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Local Artist Hooks a Whale of a Job

Laguna Beach graphic designer Bill Atkins and his new commission.

California motorists will soon sight the tail of a new humpback whale above vehicles’ bumpers. It’s replacing another whale tail designed by popular marine life artist Wyland, whose specialty license plate was decommissioned when he sought a share of royalties.

Laguna Beach artist Bill Atkins teamed up with Bethel Island, Calif., painter Elizabeth Robinette Tyndall to design the replacement plate.

Atkins, an artist and graphic designer, and Tyndall both won the 2009 competition for the design of a new license plate from a pool of 300 entries.

            The two artists were assigned to collaborate on the final design, with Tyndall supplying several whale paintings and Atkins adding his own design elements to make the picture compatible with the format of California license plates.

“From our perspective, the idea of a collaboration made sense since designing a license plate has its own practical challenges,” said Chris Parry, director of the Coastal Commission’s public programs. “There is no prevalence of anyone’s design; it’s the best of his and hers.”  The collaborators won each $1,000 in prize money, but they were also paid an undisclosed sum for their work.

            First produced as a license plate in 1997, the Wyland whale tail became a symbol for the Coastal Commission’s conservation efforts. Roughly 200,000 were sold, raising $60.2 million, one of the most popular specialty plates ever sold.

From left, Eben Schwartz, of the California Coastal Commission; the Ocean Institute’s Susan Hoover-Miller; Laguna artist Bill Atkins; Charles Ahlers, president of Anaheim’s Visitor & Convention Bureau; Dana Point Mayor Scott Schoeffel; Briana Madden of O.C. Coastkeeper; and county Supervisor Pat Bates.

Wyland loaned use of his “Tales of Great Whales” painting to the Coastal Commission and the Motor Vehicles Department at no cost to convert into a license plate. In 2008, when he requested a 20 percent royalty on sales, the commission elected to retire that plate and seek a new design still incorporating the iconic whale tail. 

             “The request of 20 percent was intended to be a starting point for negotiation with the Coastal Commission, but they found it easier to eliminate Wyland and start over,” said Wyland project director Steve Creech, adding that the anticipated revenue was earmarked for foundation work, not for Wyland personally. The artist received a declaration of appreciation from the commission last July.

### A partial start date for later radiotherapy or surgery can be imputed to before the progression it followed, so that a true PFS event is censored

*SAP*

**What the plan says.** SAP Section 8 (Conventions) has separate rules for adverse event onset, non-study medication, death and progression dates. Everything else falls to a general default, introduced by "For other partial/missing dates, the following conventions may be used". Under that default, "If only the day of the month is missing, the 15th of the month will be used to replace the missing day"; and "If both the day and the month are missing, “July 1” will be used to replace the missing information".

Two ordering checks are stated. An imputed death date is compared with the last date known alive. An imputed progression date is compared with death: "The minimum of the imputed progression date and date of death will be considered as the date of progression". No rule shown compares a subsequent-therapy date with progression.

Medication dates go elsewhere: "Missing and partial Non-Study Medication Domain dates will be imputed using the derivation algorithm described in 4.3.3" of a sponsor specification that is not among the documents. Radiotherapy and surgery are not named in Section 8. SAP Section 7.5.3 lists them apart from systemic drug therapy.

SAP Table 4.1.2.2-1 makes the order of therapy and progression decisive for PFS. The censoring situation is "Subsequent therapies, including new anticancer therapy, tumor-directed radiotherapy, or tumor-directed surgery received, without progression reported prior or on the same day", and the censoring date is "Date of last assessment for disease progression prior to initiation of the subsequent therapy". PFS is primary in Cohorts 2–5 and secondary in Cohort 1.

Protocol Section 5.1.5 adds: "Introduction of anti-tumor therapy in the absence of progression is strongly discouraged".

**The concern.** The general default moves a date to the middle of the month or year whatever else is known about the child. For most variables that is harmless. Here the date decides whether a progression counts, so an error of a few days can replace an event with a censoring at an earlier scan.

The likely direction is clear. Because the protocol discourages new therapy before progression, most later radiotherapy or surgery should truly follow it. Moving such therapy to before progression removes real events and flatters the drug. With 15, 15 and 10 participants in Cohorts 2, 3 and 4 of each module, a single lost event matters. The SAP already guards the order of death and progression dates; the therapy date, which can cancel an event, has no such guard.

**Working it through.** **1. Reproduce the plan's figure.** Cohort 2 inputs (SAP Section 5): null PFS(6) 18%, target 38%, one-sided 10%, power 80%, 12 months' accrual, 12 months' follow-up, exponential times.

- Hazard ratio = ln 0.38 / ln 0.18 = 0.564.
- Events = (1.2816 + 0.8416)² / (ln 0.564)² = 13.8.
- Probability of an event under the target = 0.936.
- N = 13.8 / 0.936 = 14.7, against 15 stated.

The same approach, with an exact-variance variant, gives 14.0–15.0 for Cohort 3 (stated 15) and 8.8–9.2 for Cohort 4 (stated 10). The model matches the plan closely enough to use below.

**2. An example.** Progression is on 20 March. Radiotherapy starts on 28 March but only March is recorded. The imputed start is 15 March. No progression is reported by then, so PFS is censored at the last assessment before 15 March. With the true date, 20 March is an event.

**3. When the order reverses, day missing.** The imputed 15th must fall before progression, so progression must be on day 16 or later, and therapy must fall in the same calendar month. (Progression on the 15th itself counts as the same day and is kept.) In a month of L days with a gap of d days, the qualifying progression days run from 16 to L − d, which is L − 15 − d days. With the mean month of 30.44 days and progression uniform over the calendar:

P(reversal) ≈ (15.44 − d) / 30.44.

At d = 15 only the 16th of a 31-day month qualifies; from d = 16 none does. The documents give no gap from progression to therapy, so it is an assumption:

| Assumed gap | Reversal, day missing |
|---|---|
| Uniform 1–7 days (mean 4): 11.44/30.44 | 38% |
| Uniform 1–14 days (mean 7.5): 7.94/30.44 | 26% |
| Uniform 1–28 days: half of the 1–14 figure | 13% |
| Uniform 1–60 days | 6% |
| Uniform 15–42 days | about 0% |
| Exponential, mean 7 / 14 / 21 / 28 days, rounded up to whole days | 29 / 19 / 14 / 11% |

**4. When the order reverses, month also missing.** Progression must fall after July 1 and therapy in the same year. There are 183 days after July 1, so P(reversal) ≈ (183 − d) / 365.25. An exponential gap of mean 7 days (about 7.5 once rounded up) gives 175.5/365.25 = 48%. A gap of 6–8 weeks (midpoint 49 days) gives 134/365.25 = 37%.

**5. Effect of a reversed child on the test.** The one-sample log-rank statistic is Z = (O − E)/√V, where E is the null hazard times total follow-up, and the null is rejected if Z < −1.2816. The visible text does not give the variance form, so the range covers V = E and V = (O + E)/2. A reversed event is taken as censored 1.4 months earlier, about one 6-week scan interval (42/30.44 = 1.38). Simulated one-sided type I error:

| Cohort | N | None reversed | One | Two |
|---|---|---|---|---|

Atkins and Tyndall each submitted complete, independent designs for the plate. When both received equal acclaim from a panel of judges, it was decided to have the two artists form a team, said Parry.

             “When I submitted my first design, I made it clear that it was by no means final, that I could digitally change and manipulate any design,” recalled Atkins, elated to have won the 2009 contest. He put the final touches on his and Tyndall’s design last year, but was sworn to silence until this week when state officials unveiled the new plate.

            Atkins met Tyndall in San Francisco, where she delivered a painting and several digital images for him to manipulate. “The ocean stayed the way Elizabeth painted it. We made sure that it was more colorful and upbeat than the last design,” he said.

As a graphic artist, he took the challenge to add texture to images and to ensure they would not obscure the plate’s lettering and registration stickers. “With Elizabeth’s painting as a stepping off point, it’s all done digitally on a computer,” he explained. “If you can’t see any one of the elements, the whole design is worthless.” 

            Atkins is well known locally. Some of his graphic posters are on display at the Vintage Poster gallery and he recently won a public art commission to create another banner for City Hall’s council chambers. “I enter a lot of contests. It’s a challenge and a trip into the unknown,” he said.

He also volunteers his design work on invitations posters for benefits such as Art for AIDS and Irvine’s Earth Day. In addition, he teaches digital media at Irvine Valley College.

            Tyndall could not be reached due to the imminent birth of a baby. “The final design looks positive and uplifting and, more than anything, I want this piece to represent that about California,” she wrote. See her work.

            To help the plate catch on with the public, the Coastal Commission and the Department of Motor Vehicles offers “a whale of a deal” on-line, through the mail or at area DMV offices. The first 1000 buyers will get $25 off the standard $50 plate fee or get a personalized one for $73 instead of the usual fee of $98. E-mail or call 800-262-7848

            Since 1998, specialized plate fees have benefited Coastal Cleanup Day efforts and funded grants to the Pacific Marine Mammal Center in Laguna Beach and the Ocean Institute in Dana Point, among others.

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Comments (3)

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  1. Lagrewna says:

    You can’t say that everyone in California state government is asleep at the wheel! Wyland wanted a whale-sized 20 percent royalty of the $60+ million the plate brought in “for his foundation.” Wisely, the state declined.

    Thank you for being on the ball on this one, State of California!

  2. [...] over 204,000 Californians have purchased the plate, initially created by the artist Wyland and more recently co-designed by Laguna artist Bill [...]

  3. Cover Photo says:

    Cover Photo

    humpback whale licence plate, Wyland, Bill Atkins, Laguna beach artist, Bethel Island, Elizabeth Robinette Tyndall,

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